Russia has only existed for about one millenia... but that millenia was filled with tyranny. From the days of Ivan the Terrible, to the Muslims, to the czars, to the Soviets...

Of course, most countries existed in tyranny until the last two hundred years or so(longer for only Britain and America).
John L Wrote:you will not be moving ahead with the rest of the civilized world.
The world is moving to The Global War led by America this time!
Anonymous24 Wrote:Russia has only existed for about one millenia... but that millenia was filled with tyranny. From the days of Ivan the Terrible, to the Muslims, to the czars, to the Soviets...

Of course, most countries existed in tyranny until the last two hundred years or so(longer for only Britain and America).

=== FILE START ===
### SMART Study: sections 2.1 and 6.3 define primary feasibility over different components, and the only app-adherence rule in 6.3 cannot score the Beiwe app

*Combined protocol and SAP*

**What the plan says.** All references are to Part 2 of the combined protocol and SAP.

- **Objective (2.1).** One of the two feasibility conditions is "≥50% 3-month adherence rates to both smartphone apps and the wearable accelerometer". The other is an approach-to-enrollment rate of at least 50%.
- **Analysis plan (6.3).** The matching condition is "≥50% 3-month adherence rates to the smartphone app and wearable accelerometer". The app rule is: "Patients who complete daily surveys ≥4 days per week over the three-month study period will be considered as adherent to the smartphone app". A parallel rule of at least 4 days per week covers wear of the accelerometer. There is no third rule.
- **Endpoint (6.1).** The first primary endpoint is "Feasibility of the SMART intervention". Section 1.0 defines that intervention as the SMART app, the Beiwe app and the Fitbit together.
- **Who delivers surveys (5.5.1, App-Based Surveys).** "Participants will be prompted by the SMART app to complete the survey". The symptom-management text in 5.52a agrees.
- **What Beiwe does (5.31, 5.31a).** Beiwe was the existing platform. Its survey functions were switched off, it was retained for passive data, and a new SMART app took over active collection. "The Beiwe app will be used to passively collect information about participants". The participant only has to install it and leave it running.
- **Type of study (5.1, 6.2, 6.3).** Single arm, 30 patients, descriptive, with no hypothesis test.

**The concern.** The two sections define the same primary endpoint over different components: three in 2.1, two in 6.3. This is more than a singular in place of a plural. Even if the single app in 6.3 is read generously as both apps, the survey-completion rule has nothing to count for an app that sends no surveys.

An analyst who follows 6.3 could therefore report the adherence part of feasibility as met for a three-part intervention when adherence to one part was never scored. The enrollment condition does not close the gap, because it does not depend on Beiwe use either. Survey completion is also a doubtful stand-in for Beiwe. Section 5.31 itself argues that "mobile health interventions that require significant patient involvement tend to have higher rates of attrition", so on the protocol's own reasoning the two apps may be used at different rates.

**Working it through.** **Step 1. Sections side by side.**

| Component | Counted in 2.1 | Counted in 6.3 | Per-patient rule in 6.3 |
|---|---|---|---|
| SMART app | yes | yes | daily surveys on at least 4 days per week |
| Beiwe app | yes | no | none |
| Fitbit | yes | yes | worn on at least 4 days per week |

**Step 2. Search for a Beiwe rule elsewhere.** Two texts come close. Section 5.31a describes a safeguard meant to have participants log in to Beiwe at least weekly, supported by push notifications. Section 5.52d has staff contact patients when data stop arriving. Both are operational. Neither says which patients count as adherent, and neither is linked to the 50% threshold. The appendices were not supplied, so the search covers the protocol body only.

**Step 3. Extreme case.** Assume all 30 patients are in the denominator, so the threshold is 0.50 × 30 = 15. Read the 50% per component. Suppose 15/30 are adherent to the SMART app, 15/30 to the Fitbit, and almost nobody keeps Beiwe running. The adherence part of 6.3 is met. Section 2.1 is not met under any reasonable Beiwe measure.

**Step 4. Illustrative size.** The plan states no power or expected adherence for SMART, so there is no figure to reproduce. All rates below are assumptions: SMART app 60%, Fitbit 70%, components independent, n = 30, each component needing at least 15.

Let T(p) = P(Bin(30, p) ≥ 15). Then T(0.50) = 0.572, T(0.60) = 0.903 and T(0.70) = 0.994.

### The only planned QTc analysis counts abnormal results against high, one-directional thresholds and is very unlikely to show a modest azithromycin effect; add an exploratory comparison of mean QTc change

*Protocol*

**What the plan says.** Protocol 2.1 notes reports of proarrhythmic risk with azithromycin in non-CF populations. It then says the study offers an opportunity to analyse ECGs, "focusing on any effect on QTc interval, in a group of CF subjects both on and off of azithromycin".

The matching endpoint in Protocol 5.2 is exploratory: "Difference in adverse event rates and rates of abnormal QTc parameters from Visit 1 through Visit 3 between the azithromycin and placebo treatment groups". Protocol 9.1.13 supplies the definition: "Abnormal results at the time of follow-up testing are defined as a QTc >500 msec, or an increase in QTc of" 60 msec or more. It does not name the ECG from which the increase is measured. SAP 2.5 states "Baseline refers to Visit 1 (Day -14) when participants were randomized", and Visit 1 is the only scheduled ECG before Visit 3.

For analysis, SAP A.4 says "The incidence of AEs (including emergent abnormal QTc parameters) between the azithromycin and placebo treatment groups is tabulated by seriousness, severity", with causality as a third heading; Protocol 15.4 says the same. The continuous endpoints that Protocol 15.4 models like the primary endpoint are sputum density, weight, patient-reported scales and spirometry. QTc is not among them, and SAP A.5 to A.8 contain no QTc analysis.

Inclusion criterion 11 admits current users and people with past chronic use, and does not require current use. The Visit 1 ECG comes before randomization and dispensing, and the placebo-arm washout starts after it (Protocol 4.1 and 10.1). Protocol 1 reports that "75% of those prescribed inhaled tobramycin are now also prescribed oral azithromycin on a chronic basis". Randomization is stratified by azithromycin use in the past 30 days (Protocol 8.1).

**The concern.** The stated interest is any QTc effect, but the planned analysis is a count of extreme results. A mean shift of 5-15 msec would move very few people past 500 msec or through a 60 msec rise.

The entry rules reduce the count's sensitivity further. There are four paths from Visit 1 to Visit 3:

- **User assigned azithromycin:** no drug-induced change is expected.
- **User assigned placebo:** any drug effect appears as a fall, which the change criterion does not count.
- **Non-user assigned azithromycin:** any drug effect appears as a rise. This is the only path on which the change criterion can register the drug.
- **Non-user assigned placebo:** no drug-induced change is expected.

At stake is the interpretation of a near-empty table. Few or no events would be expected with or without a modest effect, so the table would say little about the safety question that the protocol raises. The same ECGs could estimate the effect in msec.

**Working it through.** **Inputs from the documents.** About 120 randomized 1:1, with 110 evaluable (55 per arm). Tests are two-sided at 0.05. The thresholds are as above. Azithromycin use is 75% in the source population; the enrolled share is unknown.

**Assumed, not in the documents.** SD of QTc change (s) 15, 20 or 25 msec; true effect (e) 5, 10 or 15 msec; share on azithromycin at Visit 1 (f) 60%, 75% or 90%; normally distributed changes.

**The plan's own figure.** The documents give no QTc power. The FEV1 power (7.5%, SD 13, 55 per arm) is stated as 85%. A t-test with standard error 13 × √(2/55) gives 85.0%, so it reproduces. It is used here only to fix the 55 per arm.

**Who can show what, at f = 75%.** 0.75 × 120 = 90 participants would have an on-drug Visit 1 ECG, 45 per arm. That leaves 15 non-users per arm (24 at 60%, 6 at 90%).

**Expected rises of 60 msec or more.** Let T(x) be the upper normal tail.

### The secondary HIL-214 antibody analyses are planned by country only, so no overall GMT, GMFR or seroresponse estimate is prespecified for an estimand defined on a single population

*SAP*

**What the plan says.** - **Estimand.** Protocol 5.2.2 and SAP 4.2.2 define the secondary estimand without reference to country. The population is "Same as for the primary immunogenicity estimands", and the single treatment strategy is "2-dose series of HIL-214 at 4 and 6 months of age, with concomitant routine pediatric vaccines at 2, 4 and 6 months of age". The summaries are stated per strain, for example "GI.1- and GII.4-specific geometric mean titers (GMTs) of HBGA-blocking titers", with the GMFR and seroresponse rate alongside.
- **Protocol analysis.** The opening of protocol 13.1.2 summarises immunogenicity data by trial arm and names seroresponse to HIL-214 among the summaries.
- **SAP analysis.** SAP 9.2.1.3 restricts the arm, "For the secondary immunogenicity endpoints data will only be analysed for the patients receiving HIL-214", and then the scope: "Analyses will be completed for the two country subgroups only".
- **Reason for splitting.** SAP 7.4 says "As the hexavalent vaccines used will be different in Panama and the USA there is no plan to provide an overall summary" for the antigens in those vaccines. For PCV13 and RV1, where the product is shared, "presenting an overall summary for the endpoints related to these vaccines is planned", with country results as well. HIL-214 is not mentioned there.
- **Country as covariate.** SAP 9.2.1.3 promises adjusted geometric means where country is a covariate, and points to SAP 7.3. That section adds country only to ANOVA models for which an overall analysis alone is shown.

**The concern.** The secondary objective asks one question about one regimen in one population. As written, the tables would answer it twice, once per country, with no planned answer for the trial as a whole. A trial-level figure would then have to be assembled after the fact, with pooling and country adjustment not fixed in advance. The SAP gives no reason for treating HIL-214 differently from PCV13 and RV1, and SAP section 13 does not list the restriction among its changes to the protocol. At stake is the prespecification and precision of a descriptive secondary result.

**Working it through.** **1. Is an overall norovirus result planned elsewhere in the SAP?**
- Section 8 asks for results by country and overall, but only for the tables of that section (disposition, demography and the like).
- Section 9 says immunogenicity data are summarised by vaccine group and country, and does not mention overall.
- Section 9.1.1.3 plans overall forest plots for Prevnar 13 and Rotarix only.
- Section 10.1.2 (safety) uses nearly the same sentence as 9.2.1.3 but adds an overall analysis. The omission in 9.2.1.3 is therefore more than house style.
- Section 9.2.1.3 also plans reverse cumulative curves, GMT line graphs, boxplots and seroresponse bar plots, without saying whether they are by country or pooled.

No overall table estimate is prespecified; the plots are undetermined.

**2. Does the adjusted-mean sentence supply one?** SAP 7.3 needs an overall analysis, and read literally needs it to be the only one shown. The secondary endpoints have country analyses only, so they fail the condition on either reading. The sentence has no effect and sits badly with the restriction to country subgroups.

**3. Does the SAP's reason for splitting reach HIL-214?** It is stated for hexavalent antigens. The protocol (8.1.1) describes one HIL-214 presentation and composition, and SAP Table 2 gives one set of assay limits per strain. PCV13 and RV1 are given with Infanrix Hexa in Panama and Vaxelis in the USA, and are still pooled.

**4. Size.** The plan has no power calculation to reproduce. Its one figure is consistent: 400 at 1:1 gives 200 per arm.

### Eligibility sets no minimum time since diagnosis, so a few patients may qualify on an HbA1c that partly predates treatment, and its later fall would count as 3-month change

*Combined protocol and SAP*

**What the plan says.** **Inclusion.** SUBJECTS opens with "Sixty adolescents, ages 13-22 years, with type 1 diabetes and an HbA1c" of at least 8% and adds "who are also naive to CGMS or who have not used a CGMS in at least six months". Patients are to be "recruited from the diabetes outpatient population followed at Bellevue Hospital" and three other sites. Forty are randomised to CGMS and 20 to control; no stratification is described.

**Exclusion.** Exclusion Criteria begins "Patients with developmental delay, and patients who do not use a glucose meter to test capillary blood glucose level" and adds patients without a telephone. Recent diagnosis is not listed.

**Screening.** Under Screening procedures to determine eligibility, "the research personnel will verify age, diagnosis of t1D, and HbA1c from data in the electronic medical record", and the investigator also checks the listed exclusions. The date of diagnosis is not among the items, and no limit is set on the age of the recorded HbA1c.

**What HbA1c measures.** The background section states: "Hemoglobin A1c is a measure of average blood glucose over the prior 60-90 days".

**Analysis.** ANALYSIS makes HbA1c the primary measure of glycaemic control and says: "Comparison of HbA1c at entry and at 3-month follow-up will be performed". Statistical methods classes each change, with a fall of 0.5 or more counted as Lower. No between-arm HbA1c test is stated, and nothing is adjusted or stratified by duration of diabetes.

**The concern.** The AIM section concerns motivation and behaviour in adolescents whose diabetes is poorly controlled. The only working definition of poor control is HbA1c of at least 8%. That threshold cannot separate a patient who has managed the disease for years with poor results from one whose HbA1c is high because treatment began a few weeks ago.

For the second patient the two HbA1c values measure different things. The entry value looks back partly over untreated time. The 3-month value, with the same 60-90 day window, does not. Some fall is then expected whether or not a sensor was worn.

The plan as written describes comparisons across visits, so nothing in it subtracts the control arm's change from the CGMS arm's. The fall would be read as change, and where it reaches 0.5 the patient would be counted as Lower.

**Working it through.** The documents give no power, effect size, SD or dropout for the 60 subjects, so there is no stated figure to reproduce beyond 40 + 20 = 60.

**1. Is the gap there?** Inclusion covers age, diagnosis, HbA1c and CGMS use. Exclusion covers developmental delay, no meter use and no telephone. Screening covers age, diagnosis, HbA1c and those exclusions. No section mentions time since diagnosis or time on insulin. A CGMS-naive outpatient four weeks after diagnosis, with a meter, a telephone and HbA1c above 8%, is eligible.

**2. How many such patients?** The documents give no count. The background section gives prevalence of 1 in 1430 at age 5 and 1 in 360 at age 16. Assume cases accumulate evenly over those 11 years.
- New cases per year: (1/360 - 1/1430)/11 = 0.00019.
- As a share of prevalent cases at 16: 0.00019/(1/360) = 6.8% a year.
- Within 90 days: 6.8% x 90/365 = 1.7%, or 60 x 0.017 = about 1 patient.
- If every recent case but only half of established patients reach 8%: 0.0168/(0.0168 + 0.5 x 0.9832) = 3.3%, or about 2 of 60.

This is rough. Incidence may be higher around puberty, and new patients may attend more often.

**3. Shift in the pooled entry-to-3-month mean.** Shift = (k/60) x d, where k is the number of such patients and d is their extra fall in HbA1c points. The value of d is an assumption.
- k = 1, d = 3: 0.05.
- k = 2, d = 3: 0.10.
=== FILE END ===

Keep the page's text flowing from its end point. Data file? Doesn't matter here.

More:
Just to stem the tide of this verbal diahrrea 2 facts for your consideration:

In 1654 Ukraine asked Russia to join the Empire. In 1801 Georgia asked Russia to join the Empire.
Why did they do that if Russia was a tyrany etc.?
Because Russia was powerful?

Russia was an authoritarian government that did not give many rights to its common people during those times...
Because Russia gave protection to Georgia against Turkey and to Ukraine against Poland...

Actually, human rights declaration is invention of the XXth century.
*surprise-surprise*
Green Wrote:Because Russia gave protection to Georgia against Turkey and to Ukraine against Poland...
Polish-Lithuanian tyranny was so intolerable, that ukrainians preferred Russia. It's a fact. On the first stage Ukraine migrated in East direction closer to Russia, but later started uprising and asked help of Russia. The region, where Yushchenko was born, became ukrainian 300 years ago only.